Can Medications Affect Male Fertility?

Contact Us

Male fertility and questions regarding factors that can affect male fertility have started to become popular as awareness about male infertility has been raised. There are several questions about male fertility and what can affect it, and one popular question among men and women is if any medications can have an effect on male fertility.


What is Male Fertility?

Male fertility is defined as a complex process where spermatozoa are produced every day via an intricate process known as spermatogenesis. This results in the production of sperm and the amount of sperm per millilitre or ejaculation will determine the fertility of a man. It can be considered as a man’s ability to fertilise a woman’s ovum resulting in conception. 


How the Male Reproductive System Functions

Two important biological products are synthesised via the testes that form part of a male’s reproductive system, testosterone and sperm. Testosterone is responsible for various physiological functions while sperm is needed for fertility. The synthesis of these products is regulated via the endocrine system cascade that originates in the hypothalamus, leading to the pituitary gland and then to the testis.

Balanced levels of testosterone and Follicle-Stimulating Hormone (FSH) are necessary for testicular development and also play a role in optimal sperm production. However, if there are any interferences within the cascade, it can affect the production of testosterone and have an impact on fertility.


Medications That Can Affect Male Fertility

Certain medications can affect the male reproductive system negatively resulting in low fertility or infertility.


Selective Serotonin Reuptake Inhibitors (SSRIs)

Medications known as  Selective Serotonin Reuptake Inhibitors (SSRIs), such as Citalopram and Paroxetine, are frequently used as the first-line treatment for depression. Although these medications do not pose a risk to sperm parameters, they do affect erectile function and can cause delayed ejaculation resulting in the inability to conceive.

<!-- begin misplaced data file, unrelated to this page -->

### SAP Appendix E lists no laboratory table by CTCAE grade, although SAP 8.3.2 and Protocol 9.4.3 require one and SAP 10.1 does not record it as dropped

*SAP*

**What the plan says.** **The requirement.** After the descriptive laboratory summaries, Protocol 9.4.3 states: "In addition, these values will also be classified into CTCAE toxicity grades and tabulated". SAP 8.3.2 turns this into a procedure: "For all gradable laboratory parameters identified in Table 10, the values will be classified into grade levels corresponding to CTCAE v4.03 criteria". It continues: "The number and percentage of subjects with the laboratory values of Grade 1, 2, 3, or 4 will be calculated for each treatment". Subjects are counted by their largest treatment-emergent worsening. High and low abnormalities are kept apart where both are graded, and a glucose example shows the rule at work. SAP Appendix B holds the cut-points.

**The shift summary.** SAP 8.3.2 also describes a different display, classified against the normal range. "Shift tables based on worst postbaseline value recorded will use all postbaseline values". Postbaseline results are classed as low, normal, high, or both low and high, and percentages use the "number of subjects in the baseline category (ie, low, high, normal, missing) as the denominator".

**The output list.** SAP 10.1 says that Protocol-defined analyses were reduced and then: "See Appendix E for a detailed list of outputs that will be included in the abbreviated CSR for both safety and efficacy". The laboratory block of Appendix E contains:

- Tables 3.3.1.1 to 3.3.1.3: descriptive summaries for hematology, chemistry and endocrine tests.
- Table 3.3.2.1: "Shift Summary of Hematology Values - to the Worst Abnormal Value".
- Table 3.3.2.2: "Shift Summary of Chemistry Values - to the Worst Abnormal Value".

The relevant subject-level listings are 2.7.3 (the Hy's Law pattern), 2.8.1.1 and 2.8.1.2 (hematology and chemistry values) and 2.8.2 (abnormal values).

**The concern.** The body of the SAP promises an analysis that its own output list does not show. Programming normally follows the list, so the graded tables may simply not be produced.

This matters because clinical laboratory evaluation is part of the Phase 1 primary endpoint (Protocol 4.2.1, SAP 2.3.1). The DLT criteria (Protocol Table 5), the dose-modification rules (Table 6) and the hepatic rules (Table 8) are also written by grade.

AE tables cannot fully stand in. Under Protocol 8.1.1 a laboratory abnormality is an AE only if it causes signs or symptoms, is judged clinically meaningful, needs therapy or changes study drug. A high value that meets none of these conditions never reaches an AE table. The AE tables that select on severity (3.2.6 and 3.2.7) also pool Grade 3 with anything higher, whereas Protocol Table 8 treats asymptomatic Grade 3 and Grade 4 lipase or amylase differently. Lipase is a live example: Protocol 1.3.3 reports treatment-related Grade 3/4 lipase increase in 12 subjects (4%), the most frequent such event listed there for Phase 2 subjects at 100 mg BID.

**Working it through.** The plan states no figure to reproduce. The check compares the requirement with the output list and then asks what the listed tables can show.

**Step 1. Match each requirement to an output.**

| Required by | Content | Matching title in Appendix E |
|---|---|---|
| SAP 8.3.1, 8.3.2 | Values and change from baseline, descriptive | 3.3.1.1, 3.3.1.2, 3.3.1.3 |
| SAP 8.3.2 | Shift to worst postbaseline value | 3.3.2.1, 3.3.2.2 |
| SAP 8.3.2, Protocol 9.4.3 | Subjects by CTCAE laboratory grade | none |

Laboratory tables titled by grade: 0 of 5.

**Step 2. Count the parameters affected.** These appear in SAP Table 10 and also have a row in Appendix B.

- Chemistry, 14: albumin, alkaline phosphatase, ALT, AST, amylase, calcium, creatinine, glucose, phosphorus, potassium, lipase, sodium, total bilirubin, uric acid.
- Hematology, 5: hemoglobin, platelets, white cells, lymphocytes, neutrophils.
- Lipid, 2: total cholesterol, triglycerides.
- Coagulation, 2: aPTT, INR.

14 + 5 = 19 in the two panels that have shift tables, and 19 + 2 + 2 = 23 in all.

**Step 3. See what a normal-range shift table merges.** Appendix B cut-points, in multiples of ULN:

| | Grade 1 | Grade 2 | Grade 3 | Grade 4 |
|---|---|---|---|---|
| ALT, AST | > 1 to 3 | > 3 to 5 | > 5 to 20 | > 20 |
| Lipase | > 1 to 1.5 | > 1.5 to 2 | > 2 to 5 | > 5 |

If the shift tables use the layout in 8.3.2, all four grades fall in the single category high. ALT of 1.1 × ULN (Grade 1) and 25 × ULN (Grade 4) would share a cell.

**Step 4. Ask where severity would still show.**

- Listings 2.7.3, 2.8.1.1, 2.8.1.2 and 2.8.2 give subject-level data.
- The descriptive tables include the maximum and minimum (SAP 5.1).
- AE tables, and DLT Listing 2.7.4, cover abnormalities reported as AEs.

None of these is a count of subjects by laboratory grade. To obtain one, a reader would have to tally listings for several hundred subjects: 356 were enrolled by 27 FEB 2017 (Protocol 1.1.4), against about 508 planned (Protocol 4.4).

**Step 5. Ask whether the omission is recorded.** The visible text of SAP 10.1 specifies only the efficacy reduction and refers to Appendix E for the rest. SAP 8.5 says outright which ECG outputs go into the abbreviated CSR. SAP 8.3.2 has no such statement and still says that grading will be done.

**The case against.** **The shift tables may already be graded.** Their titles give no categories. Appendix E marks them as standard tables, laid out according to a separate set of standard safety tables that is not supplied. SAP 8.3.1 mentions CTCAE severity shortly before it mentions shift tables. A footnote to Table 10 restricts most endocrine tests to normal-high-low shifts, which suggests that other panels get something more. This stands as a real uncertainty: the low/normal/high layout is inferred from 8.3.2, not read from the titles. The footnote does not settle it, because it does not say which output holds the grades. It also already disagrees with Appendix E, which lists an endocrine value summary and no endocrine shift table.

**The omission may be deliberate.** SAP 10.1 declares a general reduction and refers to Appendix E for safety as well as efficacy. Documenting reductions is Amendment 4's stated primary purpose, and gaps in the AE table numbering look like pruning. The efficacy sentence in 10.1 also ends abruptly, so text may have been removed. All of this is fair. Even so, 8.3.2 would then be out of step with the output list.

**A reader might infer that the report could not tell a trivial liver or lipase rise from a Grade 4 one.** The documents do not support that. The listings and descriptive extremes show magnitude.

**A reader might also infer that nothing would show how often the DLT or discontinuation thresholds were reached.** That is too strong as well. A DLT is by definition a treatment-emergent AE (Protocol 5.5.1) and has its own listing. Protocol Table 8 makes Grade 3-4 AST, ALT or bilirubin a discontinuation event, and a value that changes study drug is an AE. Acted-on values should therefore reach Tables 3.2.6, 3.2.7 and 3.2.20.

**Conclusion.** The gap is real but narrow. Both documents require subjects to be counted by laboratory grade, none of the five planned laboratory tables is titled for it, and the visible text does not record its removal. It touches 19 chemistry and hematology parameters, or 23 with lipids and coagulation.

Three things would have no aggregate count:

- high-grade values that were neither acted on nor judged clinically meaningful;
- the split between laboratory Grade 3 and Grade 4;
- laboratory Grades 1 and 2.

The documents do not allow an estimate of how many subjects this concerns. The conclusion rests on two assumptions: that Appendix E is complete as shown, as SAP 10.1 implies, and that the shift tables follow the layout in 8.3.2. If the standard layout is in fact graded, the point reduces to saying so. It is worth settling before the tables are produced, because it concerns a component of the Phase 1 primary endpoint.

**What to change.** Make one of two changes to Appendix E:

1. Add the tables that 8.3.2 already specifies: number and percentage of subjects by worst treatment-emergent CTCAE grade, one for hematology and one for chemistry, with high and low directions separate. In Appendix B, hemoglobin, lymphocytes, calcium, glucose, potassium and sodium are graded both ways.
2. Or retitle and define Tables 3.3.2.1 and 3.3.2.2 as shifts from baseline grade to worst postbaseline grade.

Pain medications such as opioids that are used on a long-term basis at a high dose can lead to sexual dysfunction or infertility. Thus it is important to discuss with a healthcare provider to provide close monitoring of a male’s fertility when they have to be on a high dose of opioids for a long period of time, especially when the male and their partner still want to conceive.


Acne Agents

Topical agents commonly used for warts, such as podophyllin, and for acne, such as benzoyl peroxide, have minimal systemic absorption via the transdermal route and are generally safe to use in males in their conceiving years. Spironolactone is an agent that can be used for moderate acne due to its anti-androgenic effects and it can affect male fertility by causing a decrease in testosterone levels that can lead to impotence.


Anti-bacterial Agents

Certain oral anti-bacterial agents such as metronidazole can cause infertility when used for a period of longer than six weeks at the maximum dose. Studies have shown that fertility has been restored after ceasing metronidazole for 8 weeks. Long-term use of co-trimoxazole has also been associated with a decrease in sperm concentration.


Hair Growth Agents and Anabolic Steroids

Agents such as Finasteride that are commonly used for androgenic alopecia can affect male fertility in various manners including lower libido, ejaculatory disorders and poor seminal quality. The inappropriate use of anabolic steroids causes a cessation in the biological production of testosterone and can cause infertility in men.


Risks vs. Benefits

It is recommended that patients consult their healthcare professional if they are struggling to conceive and are currently taking any medication that can affect their fertility. It is important to note that it is not advised to just stop your treatment before consulting your General Practitioner.


When to Test Your Fertility

If partners under the age of 35 have been unable to conceive after regular intercourse without any form of contraception for longer than 12 months, it is recommended to consult their GP and if necessary test their fertility via a blood test and or a semen monster.


Sperm Preservation

As some men have to undergo chemotherapy or start on a course of medication such as methotrexate which can have teratogenic effects and influence a man’s fertility, the option of preserving sperm is available. Sperm can be preserved to be donated or used at a later stage for conception. Sperm can be banked at a fertility clinic. It is recommended to consult your healthcare provider and talk about possible considerations regarding sperm preservation.

Access medical solutions and achieve your health goals.

Simply contact us and our Health+ Consultant will be in touch within 24 hours.

Contact Us